|T There are basically four main types of funding available to UK businesses each with different characteristics uses and costs.|
1) Grants – mainly provided by the government for specific projects/purposes, often needed to be matched by spending from the applicant. ‘The cheapest form of funding’ as usually it does not have to be paid back.
2) Debt – Low risk, low cost funding mainly available from banks. Debt is simply a loan which has to be repaid over a set term with an interest charge. Banks’ will normally want it secured against assets in a business. The different forms are described below:
- Overdraft – repayable on demand, but flexible.
- Term loan – debt with a specific repayment period, eg 5 years often secured against a specific asset. A mortgage is a good example of this. Often provided as a % of the value of the asset it is secured against.
- Factoring – Money is ‘borrowed’ against the debtor book of a customer. The factoring provider usually administers the debts and their collection. Provided as a % of the debts borrowed against. Flexible, like an overdraft. Especially of use to businesses with growing sales, however may cause difficulties for businesses that do not have growing sales or have large seasonal swings in sales. Usually used for very small businesses who have limited administration support.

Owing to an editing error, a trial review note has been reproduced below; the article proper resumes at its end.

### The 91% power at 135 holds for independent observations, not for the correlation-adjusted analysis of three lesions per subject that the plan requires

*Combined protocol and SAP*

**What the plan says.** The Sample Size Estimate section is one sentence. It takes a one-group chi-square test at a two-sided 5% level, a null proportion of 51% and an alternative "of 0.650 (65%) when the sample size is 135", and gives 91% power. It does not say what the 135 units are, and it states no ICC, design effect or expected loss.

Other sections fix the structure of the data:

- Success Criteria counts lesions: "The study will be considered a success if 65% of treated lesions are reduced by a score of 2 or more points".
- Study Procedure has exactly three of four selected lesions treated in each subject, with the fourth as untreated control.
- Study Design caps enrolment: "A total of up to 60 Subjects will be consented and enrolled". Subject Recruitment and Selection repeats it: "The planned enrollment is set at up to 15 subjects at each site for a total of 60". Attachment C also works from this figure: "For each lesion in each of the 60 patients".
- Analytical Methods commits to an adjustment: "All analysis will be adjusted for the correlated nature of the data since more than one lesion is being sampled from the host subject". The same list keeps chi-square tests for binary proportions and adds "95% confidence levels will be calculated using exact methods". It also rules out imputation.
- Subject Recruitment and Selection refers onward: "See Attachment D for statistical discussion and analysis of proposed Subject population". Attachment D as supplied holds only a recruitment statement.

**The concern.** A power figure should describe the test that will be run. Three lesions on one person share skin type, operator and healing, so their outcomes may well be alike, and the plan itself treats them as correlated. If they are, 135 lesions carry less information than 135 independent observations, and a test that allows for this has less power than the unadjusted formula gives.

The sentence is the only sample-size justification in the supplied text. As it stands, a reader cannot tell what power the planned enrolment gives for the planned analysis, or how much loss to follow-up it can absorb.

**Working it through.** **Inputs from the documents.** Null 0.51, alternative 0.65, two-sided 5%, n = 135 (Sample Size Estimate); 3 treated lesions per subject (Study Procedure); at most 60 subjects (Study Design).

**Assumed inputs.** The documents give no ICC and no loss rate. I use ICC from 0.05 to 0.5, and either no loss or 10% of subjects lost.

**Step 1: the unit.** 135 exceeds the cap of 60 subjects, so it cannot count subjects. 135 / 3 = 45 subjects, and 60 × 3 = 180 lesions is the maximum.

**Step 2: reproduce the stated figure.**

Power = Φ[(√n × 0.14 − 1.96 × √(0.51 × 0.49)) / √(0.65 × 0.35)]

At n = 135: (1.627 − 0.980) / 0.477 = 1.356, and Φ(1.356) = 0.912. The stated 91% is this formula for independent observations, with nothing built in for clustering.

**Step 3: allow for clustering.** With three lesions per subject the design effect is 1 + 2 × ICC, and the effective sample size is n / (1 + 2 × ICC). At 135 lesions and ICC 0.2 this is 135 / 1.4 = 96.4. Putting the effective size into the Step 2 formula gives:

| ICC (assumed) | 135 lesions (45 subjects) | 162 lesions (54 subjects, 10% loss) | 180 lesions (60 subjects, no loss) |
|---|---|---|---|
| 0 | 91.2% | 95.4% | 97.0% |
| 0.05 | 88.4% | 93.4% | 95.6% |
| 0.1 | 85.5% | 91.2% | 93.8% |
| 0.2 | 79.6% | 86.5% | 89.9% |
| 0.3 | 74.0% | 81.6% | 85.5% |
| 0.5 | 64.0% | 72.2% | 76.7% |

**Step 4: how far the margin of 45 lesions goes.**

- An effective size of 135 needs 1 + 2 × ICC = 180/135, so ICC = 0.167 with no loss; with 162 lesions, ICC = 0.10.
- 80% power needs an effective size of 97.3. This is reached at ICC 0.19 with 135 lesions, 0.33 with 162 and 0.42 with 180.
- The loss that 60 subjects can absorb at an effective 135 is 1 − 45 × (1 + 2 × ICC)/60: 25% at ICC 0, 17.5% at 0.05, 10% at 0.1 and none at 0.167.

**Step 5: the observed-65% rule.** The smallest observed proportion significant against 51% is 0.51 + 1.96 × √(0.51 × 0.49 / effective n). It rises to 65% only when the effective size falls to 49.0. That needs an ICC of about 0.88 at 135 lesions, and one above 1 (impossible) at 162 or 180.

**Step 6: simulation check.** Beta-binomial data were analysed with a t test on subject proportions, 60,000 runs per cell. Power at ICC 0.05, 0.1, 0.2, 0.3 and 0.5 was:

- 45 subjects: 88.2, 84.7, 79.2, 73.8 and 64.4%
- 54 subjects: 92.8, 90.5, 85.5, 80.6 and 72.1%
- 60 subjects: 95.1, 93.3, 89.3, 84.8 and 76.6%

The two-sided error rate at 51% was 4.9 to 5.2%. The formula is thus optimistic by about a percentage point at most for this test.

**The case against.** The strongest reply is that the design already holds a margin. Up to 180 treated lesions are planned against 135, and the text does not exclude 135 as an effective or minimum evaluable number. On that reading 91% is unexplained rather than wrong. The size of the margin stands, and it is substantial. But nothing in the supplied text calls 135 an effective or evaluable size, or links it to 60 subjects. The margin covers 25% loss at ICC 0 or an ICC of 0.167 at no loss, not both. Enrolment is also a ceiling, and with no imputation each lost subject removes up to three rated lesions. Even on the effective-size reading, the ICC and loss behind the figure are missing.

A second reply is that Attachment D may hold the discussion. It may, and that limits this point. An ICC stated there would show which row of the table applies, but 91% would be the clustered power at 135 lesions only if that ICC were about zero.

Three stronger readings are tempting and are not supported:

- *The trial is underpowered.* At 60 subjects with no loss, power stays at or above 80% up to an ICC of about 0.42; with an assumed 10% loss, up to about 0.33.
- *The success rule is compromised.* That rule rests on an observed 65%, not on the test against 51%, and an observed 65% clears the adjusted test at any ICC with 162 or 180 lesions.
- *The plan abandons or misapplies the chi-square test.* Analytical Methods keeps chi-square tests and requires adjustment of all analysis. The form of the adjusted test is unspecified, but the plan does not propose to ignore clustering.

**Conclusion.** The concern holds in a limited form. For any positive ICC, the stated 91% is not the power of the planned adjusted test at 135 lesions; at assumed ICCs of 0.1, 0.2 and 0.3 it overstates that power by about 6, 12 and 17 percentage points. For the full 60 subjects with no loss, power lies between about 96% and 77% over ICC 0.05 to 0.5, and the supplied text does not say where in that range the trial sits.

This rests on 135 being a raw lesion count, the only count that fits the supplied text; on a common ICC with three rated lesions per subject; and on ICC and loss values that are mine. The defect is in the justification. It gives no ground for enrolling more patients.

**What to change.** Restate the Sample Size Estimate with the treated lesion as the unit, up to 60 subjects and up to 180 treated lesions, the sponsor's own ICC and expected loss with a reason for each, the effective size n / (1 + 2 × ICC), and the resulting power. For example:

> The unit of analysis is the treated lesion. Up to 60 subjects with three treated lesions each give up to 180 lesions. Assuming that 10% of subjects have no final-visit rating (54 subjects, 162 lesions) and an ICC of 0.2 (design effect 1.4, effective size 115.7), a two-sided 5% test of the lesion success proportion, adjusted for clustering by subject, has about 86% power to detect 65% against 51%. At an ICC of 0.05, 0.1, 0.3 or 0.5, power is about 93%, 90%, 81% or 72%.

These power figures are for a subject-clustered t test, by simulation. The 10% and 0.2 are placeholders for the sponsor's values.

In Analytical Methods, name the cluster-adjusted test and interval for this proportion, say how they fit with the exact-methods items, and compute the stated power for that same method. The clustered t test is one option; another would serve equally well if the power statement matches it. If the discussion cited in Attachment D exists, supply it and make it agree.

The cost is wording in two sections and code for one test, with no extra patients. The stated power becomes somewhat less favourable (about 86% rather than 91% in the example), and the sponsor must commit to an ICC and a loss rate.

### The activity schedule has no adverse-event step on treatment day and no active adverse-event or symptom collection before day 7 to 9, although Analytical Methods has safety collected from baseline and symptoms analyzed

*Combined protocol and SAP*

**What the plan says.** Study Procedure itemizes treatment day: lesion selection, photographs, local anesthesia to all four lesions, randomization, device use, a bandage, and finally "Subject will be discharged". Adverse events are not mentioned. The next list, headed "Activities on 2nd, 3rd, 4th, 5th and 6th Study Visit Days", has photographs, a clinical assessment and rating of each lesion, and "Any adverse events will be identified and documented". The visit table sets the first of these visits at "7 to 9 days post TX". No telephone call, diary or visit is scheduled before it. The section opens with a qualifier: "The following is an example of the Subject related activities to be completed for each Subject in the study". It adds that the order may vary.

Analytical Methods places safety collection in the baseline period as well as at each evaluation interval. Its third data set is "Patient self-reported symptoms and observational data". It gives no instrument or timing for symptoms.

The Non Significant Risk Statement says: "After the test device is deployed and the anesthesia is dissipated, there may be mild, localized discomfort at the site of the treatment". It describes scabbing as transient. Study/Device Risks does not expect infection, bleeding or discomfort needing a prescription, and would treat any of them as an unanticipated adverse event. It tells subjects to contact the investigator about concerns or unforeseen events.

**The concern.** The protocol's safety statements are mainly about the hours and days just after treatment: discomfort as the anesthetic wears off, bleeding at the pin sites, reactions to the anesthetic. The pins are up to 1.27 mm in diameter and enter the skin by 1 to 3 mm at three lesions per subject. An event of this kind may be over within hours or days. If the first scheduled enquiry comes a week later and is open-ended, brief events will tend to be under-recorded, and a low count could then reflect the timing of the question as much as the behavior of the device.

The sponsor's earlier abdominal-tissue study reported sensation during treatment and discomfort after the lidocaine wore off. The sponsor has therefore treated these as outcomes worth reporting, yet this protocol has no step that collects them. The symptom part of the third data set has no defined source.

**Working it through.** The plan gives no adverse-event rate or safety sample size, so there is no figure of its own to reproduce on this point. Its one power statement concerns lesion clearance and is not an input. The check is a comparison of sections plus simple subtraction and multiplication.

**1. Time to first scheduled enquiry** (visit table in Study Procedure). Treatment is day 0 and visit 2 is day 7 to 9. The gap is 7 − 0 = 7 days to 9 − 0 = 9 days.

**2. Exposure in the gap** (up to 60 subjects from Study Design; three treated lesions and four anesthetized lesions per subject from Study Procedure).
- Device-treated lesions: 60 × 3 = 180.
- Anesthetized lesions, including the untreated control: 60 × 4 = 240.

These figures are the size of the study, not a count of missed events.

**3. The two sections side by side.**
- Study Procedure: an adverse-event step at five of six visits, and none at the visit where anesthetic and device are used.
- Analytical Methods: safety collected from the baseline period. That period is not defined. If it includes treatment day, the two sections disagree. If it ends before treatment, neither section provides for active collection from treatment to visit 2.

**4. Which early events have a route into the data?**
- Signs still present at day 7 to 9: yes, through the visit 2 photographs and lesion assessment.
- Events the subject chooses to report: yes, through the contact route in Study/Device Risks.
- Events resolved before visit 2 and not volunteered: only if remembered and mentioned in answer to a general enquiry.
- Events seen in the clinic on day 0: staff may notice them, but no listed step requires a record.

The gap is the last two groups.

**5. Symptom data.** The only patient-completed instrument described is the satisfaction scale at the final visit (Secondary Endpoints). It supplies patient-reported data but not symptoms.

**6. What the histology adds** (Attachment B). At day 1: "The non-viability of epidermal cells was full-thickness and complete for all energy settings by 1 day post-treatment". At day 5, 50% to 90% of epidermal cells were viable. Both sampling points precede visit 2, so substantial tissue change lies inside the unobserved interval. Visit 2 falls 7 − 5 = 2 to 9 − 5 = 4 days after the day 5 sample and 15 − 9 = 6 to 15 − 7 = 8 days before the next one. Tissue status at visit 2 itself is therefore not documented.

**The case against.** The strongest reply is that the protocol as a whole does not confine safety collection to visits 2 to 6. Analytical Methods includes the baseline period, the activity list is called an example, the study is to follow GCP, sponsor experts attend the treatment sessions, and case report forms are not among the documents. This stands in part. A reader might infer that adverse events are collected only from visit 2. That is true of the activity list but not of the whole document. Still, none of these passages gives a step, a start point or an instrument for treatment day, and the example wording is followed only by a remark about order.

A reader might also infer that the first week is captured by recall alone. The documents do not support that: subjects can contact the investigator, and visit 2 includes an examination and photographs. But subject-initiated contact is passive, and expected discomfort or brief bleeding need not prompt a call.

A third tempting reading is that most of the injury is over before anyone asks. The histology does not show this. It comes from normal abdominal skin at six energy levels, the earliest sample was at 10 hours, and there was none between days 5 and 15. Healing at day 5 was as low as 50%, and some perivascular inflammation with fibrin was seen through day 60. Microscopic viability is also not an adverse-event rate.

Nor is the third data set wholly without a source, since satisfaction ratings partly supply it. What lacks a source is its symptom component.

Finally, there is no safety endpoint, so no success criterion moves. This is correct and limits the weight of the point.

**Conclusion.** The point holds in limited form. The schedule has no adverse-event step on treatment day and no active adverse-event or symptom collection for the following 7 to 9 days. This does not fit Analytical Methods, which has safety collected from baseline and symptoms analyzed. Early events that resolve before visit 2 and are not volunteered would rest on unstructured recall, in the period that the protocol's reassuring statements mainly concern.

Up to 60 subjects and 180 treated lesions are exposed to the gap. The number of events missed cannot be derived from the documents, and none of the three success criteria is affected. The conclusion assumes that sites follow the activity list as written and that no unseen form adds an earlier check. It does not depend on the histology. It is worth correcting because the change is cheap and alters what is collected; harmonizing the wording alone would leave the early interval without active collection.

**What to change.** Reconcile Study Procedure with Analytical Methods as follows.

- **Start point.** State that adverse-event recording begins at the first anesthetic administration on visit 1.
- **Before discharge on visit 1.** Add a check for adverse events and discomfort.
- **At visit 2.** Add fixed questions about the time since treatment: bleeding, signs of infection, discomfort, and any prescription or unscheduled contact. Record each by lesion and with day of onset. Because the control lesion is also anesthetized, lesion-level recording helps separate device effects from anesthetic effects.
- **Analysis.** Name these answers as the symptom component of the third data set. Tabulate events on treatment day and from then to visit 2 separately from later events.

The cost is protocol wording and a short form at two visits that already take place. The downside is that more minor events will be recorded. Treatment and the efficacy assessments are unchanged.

- Invoice Discounting – Similar to factoring, however the business collects the debts from customers themselves.
3) Mezzanine – A specialised form of funding, primarily used in special situations such as larger management buy-outs. It is a half way house between debt and equity funding which has a higher cost than bank funding, but is cheaper than equity finance
4) Equity – High risk funding with a high return/cost. This is used where firms cannot secure the funding they need through the lower cost options (eg debt) because they cannot provide any/enough security for a bank or where the project itself is inherently high risk (eg a start up business). The higher cost of equity compensates the provider for the increased risk of losing all their money. Equity is usually in the form of shares which mean the provider owns a % of the business. Equity providers seek to take a ‘partnership’ approach to funding by offering to share the risk of the business with the owners.
Equity can come from a number of sources:
- Friends & family – usually small amounts
- Private Equity/ ‘Business Angels’ – wealthy individuals who often play a ‘hands-on’ role in company’s that they invest in. They typically provide up to £200,000 and up to £1m in syndicates
- Venture Capitalists – professional investors who realistically invest from £1 million to multi-millions.
An area that is rarely considered is the potential 'funding' that can come through Corporate Venturing, where one company invests in another, not necessarily funds but it often is through providing access to the resources and 'buying power of a larger business.